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A weekly show where we endeavor to answer one of your big questions. This week, Tim B. asks, "Why are people ticklish?"
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Craig: Hi, I'm Craig. Tehehehe. And this is mental_floss on YouTube. Today I'm gonna answer Tim B's big question: Why are people ticklish?

No one knows for sure why people are ticklish but luckily for us there are people who study this for a living. Lucky for them too, that sounds like a great job. So I'm gonna talk about some of their findings today to tickle your fancy. What's a fancy? Let's get started.

(Mental_Floss intro plays)

(laughing) oh, oh stop it. Oh, stop. In 1997 the writers of a study published in the journal Cognition and Emotion hypothesized that because people who are tickled laugh, they must already be in a happy mood. They tested their theory by dividing 72 undergraduates into two groups.

One group was shown comedy and Saturday Night Live clips before being tickled, another group was shown an un-funny video before being tickled. It was probably a WheezyWaiter video. For their theory to be correct, subject would have had to laugh more while being tickled after the comedy clips, but the groups laughed in equal amounts.

That's science-talk for, "People laugh while being tickled no matter what mood they're in," meaning the laughter has nothing to do with actually being happy, tickling was nothing more than a reflex."

Another study done in 2013 at the University of Tuebingen in Germany found that tickling primarily activates two parts of the brain: the rolandic operculum and the hypothalamus.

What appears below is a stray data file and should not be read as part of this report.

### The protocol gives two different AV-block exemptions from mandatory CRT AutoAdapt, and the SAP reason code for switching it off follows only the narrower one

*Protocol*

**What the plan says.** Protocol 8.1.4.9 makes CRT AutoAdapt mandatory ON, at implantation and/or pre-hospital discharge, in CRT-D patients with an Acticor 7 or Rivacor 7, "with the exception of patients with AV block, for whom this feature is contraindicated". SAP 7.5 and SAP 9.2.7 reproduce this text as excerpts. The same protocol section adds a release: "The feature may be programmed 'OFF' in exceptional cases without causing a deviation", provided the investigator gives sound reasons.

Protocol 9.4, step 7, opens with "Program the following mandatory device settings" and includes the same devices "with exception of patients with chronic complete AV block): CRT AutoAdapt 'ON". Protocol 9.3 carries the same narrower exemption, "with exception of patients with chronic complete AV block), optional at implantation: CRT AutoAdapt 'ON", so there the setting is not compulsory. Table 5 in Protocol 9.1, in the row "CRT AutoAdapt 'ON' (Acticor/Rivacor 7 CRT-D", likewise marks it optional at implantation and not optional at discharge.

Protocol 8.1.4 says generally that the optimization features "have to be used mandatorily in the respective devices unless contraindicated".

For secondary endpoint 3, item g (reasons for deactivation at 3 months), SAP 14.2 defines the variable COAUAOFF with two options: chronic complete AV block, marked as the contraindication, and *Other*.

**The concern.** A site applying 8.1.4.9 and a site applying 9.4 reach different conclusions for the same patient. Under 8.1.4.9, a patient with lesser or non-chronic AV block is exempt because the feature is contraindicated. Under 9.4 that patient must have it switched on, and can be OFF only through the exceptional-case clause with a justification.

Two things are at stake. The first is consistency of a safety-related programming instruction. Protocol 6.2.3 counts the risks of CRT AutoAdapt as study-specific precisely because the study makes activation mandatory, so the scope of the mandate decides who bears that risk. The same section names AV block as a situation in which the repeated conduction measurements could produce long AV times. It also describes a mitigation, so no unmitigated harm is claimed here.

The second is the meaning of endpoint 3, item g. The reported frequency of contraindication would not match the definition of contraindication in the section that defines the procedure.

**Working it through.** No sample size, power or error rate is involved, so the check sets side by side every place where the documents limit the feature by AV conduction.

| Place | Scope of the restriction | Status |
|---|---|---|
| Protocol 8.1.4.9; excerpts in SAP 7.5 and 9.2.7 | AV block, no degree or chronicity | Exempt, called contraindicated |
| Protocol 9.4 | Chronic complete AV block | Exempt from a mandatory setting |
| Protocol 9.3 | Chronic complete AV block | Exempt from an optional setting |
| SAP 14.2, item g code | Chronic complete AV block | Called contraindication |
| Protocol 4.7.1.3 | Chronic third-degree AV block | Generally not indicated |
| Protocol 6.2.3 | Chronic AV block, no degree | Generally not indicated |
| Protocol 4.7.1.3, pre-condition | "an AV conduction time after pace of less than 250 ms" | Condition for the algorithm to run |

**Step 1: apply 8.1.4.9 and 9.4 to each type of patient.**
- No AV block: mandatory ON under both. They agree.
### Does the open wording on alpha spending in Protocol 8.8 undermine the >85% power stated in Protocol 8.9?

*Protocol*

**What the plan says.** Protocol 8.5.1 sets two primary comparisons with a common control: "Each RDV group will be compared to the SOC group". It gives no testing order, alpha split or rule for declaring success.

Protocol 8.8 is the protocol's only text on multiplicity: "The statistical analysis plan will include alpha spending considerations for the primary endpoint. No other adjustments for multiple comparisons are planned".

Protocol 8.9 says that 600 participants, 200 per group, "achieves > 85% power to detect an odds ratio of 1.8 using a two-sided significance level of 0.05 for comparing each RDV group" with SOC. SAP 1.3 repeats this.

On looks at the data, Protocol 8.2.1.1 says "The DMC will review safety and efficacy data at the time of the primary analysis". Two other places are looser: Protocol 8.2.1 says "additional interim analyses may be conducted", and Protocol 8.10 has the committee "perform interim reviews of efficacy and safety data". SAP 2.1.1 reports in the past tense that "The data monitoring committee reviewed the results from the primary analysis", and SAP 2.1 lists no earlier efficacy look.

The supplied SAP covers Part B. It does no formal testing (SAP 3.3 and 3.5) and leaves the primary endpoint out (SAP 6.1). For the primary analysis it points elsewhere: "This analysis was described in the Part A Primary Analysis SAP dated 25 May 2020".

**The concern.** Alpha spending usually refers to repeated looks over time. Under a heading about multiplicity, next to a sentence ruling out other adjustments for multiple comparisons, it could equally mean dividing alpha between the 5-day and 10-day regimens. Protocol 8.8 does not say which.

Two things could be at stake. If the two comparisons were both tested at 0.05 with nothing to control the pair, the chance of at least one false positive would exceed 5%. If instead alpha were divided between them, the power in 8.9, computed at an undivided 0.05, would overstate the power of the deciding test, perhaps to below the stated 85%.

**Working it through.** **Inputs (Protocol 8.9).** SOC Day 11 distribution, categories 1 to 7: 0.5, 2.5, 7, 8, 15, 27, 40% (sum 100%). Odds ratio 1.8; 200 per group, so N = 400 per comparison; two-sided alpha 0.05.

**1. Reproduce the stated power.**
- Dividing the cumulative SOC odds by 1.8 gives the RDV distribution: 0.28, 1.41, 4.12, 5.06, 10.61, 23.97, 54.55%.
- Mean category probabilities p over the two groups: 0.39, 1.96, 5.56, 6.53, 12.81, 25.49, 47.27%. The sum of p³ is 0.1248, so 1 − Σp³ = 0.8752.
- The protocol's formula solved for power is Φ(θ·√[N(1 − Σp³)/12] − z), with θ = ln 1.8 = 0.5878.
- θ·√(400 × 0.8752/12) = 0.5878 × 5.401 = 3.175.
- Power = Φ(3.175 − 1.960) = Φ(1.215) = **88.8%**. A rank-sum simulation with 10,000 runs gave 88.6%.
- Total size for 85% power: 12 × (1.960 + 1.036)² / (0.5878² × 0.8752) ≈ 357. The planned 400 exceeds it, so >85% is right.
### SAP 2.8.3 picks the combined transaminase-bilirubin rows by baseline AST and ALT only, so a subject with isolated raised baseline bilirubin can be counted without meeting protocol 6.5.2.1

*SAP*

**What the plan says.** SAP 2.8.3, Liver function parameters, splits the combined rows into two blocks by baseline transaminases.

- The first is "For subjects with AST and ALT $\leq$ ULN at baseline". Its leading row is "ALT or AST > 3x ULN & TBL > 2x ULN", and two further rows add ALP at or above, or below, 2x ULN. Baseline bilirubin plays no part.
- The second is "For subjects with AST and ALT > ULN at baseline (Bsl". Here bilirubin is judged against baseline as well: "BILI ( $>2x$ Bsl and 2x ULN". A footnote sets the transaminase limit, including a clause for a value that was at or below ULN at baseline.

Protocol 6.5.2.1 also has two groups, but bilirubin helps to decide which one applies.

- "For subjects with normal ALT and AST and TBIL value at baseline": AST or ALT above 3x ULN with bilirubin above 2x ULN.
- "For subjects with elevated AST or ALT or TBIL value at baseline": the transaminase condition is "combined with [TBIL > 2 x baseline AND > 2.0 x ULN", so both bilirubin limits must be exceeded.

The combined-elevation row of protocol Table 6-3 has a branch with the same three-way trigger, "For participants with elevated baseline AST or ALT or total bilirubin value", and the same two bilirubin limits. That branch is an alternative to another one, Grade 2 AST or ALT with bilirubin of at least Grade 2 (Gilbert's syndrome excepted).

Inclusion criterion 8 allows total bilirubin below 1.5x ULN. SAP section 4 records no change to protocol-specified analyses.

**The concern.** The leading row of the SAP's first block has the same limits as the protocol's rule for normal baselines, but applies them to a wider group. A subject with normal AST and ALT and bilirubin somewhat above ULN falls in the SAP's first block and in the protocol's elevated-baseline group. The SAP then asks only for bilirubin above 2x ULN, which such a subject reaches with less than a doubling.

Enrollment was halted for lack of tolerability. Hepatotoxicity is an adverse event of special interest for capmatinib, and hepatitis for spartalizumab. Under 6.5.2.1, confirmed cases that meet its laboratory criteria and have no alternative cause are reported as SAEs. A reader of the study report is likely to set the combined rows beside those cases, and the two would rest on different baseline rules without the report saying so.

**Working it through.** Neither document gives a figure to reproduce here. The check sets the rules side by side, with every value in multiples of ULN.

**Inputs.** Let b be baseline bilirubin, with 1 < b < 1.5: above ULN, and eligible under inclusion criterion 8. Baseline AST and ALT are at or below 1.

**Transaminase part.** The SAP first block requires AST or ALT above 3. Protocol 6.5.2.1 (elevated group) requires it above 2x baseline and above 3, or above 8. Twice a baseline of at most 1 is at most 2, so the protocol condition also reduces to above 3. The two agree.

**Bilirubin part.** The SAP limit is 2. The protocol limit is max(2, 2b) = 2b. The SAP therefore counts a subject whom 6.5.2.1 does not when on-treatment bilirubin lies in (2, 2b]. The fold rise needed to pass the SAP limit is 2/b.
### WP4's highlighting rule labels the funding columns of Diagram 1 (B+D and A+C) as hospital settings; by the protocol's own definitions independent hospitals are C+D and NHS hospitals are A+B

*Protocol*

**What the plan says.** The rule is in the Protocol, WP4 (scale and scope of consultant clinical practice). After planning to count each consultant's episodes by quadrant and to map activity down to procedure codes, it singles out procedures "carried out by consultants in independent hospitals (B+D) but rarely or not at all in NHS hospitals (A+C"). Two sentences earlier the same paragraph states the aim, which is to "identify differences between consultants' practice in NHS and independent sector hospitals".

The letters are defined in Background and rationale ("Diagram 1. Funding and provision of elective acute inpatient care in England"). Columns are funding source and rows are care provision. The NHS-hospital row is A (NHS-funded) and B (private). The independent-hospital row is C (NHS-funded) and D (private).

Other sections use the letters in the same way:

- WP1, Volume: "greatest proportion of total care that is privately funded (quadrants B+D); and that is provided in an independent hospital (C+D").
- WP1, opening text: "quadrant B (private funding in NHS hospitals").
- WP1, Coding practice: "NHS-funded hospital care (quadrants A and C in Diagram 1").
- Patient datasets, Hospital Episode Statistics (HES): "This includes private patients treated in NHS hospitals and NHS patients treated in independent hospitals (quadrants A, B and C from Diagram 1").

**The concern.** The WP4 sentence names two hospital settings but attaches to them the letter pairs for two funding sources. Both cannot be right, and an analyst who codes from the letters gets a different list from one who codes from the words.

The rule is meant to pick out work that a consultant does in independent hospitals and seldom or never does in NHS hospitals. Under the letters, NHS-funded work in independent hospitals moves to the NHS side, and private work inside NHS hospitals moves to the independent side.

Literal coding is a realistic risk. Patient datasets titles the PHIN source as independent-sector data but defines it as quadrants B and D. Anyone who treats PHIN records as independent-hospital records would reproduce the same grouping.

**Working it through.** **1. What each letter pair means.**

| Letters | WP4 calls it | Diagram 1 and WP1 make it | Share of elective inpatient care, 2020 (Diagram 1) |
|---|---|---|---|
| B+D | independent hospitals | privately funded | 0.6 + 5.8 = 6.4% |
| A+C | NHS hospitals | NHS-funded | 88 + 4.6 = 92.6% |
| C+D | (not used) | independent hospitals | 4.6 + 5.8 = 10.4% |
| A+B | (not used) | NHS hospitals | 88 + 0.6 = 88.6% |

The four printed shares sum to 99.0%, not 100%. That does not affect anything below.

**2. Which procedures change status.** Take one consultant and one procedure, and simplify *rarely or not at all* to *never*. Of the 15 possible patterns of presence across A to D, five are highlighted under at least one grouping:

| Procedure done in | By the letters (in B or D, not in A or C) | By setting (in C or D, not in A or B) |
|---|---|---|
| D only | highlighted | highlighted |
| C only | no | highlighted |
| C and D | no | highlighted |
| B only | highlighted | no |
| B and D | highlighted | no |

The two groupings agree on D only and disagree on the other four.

The rolandic operculum is also stimulated during regular laughter and emotions in general, but the hypothalamus only activates during tickling, not other kinds of laughter. Interestingly, it's the same part of the brain that also deals with pain and instincts like fight or flight.

These two studies show that tickling is a reflex, so it probably evolved over time. We can't know exactly why, but scientists have some theories, as they tend to.

According to expert Dr. Glenn Weisfeld-- is he German, what should my accent be? Sh-- I'll just do American, "The structures of the body that are most vulnerable to tickling are also the ones that are most vulnerable to attack. We may be responsive to tickling because it gives us practice in defending ourselves." Ye-haw.

The scientists behind the University of Tuebingen study had a similar theory. They believe that parents began tickling their children to prepare them to defend themselves. That's why I tickle myself. Tehehe--haCHA

Another possibility comes from the book Laughter: A Scientific Investigation, by neuroscientist Robert R. Provine. He wrote that tickling originated as a form of social bonding. A parent tickles their baby, then the baby laughs in response. The tickling tends to stop when the baby starts a fuss, so the laughter ends.

Thanks for watching mental_floss on YouTube, which is made with the help of all of these tickle monsters. If you have a big question of your own that you'd like answered, leave it below in the comments. I'll see you next week.

Tehehe. You knew I was gonna do that, come on.

(endscreen)